High dose vitamin D supplements improve weight gain and the development of language and motor skills in malnourished children, according to a new study.
Multivitamins are, for some reason, a bit controversial. Some people say you need them, others insist they do more harm than good. So, what are multivitamins, really? Do you need them? Should everyone be taking one? What constitutes a “good” multivitamin? Are they really dangerous?
What Is A Multivitamin
Most multivitamins are in either capsule or pill form, though some are sold as powders. A multi– vitamin will contain multiple vitamins, minerals, and other elements. Some vitamins for example, only have different B vitamins, alleging stress relief as a benefit. This would not be considered a multivitamin. The majority of multivitamins will contain:
- Vitamin C
- Several B vitamins (1,2,3,5,6,9,12)
- Vitamin A
- Vitamin E
And depending on the vitamin, more. The dosages will vary product to product as well.
Why Multivitamins Are “Bad For You”
The idea that multivitamins are bad for you, can lead to disease, and should be avoided is brought up frequently. Using weak science, incomplete data, and false assumptions people or organizations will try to scare people away from taking multivitamins. Some reasons commonly given for why multivitamins are terrible for your health are:
- “Abundance” of research associating multivitamin use with increased rates of cancer and cardiovascular disease (CVD)
- No evidence that they increase lifespan
- Little to no government regulation as a supplement
- Vitamins/minerals less bioavailable than in food (somewhat true, as most vitamins and minerals require fat to be absorbed)
Why Multivitamins Are Good For You
There are plenty of things wrong with the reasons listed above as well as how those conclusions were arrived to. First, some simple and clean facts:
- Studies show no increased rates of CVD in men or women
- Decades of data regarding multivitamin use shows a decrease in all-cause mortality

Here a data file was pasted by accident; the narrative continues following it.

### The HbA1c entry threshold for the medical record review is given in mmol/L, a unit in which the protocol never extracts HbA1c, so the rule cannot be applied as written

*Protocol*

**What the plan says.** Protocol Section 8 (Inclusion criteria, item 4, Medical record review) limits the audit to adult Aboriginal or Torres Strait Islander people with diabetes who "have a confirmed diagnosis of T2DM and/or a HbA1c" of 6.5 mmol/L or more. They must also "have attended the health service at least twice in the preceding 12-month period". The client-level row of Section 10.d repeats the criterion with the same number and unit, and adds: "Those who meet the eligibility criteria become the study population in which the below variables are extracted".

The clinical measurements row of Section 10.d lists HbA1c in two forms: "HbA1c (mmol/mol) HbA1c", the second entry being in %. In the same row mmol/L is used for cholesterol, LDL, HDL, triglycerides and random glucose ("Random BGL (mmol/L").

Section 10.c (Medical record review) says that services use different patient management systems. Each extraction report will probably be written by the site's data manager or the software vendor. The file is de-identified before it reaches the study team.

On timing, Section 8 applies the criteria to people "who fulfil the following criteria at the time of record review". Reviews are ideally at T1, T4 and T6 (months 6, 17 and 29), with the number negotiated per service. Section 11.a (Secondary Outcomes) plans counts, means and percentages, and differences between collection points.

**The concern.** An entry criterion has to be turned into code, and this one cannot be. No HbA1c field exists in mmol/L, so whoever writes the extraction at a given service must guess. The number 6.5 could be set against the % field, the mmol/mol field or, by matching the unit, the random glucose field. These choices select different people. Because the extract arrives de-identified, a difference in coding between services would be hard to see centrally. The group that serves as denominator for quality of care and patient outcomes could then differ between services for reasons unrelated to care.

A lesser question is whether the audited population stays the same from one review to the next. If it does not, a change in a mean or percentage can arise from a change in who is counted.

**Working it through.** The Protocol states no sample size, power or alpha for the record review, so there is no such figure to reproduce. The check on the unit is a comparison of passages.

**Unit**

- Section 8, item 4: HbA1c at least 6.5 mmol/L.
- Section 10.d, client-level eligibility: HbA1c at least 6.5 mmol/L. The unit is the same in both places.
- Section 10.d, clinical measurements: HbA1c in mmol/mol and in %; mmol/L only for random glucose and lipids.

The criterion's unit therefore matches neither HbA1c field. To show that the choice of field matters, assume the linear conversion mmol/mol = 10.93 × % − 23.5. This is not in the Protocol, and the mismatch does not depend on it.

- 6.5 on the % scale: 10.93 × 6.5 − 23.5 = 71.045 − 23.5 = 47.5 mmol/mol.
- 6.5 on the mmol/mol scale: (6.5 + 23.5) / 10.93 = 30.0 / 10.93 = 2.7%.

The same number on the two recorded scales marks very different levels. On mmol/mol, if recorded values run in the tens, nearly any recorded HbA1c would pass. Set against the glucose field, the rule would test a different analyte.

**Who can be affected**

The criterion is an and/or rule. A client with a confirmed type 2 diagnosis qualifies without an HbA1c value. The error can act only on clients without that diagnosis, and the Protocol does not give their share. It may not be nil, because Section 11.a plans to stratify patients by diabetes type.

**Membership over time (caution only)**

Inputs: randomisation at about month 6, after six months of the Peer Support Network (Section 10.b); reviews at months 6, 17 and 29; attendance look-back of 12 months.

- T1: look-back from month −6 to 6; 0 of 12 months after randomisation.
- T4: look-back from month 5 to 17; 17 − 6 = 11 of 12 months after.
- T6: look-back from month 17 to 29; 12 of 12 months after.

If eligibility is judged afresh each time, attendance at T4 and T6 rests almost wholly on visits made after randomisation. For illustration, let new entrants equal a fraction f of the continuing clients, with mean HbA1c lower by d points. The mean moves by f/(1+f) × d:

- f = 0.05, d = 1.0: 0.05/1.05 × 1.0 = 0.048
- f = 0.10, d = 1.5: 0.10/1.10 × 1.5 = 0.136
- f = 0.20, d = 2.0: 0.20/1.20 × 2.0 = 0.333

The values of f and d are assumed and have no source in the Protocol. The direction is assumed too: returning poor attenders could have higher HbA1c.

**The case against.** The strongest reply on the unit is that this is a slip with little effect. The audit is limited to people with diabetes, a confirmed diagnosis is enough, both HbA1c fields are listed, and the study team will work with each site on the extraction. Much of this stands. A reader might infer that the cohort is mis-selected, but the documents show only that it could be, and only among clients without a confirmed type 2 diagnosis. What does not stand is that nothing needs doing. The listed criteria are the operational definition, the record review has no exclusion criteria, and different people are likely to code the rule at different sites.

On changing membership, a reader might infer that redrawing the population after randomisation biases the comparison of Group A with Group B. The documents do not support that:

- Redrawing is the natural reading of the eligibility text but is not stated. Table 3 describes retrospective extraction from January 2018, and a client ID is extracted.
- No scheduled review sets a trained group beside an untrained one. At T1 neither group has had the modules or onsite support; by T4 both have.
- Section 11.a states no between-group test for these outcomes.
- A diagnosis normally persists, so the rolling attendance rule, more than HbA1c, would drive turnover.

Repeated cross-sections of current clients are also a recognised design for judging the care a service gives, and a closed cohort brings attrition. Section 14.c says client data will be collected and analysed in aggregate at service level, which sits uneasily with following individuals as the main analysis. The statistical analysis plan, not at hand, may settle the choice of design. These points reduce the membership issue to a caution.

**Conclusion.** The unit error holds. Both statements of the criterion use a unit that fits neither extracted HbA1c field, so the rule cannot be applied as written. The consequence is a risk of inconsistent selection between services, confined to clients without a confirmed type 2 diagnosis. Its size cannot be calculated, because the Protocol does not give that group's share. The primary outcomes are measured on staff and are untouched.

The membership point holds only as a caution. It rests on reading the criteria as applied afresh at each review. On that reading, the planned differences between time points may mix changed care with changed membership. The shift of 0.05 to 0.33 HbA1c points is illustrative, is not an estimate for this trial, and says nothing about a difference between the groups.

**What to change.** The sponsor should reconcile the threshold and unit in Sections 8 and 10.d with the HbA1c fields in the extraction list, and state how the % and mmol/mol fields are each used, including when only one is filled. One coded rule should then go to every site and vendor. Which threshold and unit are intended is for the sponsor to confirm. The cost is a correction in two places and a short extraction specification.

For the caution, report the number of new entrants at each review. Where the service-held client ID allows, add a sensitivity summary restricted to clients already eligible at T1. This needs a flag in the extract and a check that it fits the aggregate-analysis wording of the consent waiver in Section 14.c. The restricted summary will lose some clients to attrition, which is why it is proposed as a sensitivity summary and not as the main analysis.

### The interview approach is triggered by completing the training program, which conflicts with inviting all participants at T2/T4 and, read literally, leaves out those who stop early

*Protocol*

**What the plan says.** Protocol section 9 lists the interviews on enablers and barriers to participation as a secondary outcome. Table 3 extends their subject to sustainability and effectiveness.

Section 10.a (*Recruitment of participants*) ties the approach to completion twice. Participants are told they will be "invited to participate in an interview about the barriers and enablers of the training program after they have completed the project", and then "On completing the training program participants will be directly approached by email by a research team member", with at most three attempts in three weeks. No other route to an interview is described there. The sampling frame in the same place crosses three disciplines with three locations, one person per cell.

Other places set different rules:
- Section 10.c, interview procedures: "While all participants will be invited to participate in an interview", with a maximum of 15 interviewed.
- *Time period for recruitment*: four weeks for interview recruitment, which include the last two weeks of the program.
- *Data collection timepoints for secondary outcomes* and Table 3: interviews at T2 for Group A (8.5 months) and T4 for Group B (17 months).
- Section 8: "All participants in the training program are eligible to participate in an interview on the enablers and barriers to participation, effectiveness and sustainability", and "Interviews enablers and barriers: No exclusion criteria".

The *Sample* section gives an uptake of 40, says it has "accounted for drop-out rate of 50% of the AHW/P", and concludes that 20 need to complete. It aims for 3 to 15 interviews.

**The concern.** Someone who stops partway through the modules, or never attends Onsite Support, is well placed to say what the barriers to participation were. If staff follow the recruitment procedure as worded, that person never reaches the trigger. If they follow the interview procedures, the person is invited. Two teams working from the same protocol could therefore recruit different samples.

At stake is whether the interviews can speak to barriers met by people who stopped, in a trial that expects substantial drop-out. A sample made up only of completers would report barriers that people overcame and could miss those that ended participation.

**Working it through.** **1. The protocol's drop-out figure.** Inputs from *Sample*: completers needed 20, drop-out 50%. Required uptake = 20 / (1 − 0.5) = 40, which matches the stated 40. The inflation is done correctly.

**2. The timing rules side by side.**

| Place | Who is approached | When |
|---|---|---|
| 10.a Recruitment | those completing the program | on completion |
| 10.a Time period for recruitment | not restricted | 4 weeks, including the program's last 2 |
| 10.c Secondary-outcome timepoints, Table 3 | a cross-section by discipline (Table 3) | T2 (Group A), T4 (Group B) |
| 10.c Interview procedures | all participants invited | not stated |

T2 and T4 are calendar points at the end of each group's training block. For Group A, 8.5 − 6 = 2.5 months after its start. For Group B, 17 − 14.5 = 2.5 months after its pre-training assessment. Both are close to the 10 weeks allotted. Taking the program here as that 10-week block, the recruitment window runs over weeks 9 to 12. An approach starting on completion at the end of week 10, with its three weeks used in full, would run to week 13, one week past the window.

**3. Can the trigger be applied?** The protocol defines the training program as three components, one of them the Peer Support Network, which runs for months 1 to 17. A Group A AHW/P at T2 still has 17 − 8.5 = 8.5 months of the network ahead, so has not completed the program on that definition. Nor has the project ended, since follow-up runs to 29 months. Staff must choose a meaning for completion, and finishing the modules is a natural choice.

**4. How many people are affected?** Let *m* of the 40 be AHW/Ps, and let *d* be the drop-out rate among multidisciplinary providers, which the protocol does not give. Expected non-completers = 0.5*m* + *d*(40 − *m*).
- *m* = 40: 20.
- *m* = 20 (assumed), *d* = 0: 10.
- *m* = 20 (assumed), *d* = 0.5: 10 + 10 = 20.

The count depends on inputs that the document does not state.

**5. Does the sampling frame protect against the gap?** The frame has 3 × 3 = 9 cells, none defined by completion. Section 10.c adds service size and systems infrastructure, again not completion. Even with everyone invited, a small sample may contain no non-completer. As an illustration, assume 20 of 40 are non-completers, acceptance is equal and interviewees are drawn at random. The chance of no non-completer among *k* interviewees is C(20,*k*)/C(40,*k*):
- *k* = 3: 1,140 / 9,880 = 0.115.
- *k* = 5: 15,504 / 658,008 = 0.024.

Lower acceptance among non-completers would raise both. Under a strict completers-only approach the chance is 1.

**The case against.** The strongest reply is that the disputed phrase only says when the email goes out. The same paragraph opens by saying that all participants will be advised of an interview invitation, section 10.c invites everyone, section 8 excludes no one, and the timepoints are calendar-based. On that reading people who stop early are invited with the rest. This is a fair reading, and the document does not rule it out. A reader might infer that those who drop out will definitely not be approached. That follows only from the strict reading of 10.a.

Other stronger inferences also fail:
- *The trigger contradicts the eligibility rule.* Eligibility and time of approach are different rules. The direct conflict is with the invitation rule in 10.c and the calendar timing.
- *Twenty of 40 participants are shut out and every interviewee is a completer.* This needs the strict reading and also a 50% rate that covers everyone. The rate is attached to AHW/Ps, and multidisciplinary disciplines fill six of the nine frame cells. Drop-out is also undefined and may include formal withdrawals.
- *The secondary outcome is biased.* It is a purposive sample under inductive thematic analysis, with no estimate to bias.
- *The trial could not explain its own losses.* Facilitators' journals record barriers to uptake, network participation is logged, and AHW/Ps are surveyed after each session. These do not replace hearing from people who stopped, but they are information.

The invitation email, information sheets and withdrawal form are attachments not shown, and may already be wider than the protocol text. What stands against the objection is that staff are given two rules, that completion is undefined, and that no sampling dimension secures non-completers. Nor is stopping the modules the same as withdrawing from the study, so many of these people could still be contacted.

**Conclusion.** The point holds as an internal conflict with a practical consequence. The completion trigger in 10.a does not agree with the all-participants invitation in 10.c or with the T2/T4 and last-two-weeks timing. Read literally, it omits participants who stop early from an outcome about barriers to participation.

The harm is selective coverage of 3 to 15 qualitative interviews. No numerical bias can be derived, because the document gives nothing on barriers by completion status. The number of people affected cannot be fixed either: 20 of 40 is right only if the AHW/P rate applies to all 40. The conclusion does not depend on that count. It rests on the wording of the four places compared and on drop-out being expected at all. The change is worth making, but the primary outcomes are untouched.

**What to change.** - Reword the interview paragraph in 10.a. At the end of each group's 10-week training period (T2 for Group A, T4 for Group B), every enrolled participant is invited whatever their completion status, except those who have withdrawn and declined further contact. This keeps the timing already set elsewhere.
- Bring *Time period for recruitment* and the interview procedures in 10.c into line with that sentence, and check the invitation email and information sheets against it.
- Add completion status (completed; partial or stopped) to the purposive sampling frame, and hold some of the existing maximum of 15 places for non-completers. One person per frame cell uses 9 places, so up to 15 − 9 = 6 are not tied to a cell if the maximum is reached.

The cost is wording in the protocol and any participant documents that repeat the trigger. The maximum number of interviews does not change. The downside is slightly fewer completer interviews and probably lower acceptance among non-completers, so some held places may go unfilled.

- Yes, it is preferable to get all the vitamins/minerals/elements from diet. It’s just not feasible. For financial, time, and practical reasons, diet alone is not enough
Now let’s look the vitamin deficiencies in American adults not using multivitamins:
- Vitamin D: 96%
- Vitamin C: 48%
- Vitamin E: 96
- Vitamin A: 58%
Those are large numbers.
Vitamin deficiencies in American adults using multivitamins:
- Vitamin D: 25%
- Vitamin C: 3%
- Vitamin E: 5%
- Vitamin A: 2%
The science used to conclude multivitamins are bad for you is executed poorly, along with the omission of data in most published reports. Many of the claims against multivitamins are based off of research with no biochemical analysis done. In other words, no blood work is done in these studies; the research is relying on participants’ memory of what multivitamin(s) they took, how often, for how long, etc.
In the majority of this research the participants end up deficient in one or more vitamins/minerals/elements. This is true. What’s not published is that these participants began the study already deficient in those vitamins/minerals/elements. A similar problem occurs with disease states. Many of the participants begin the study in diseased states, so to say that multivitamin supplementation caused the diseased states observed at the conclusion of the study is disingenuous, at best.
The most egregious aspect of this is when these stories get sensationalized, the data supporting the use of multivitamins is omitted. When reading the actual research data, it’s obvious that overall, multivitamin use is beneficial to health in many aspects, but this is left out, seemingly, for the appeal of a shocking headline.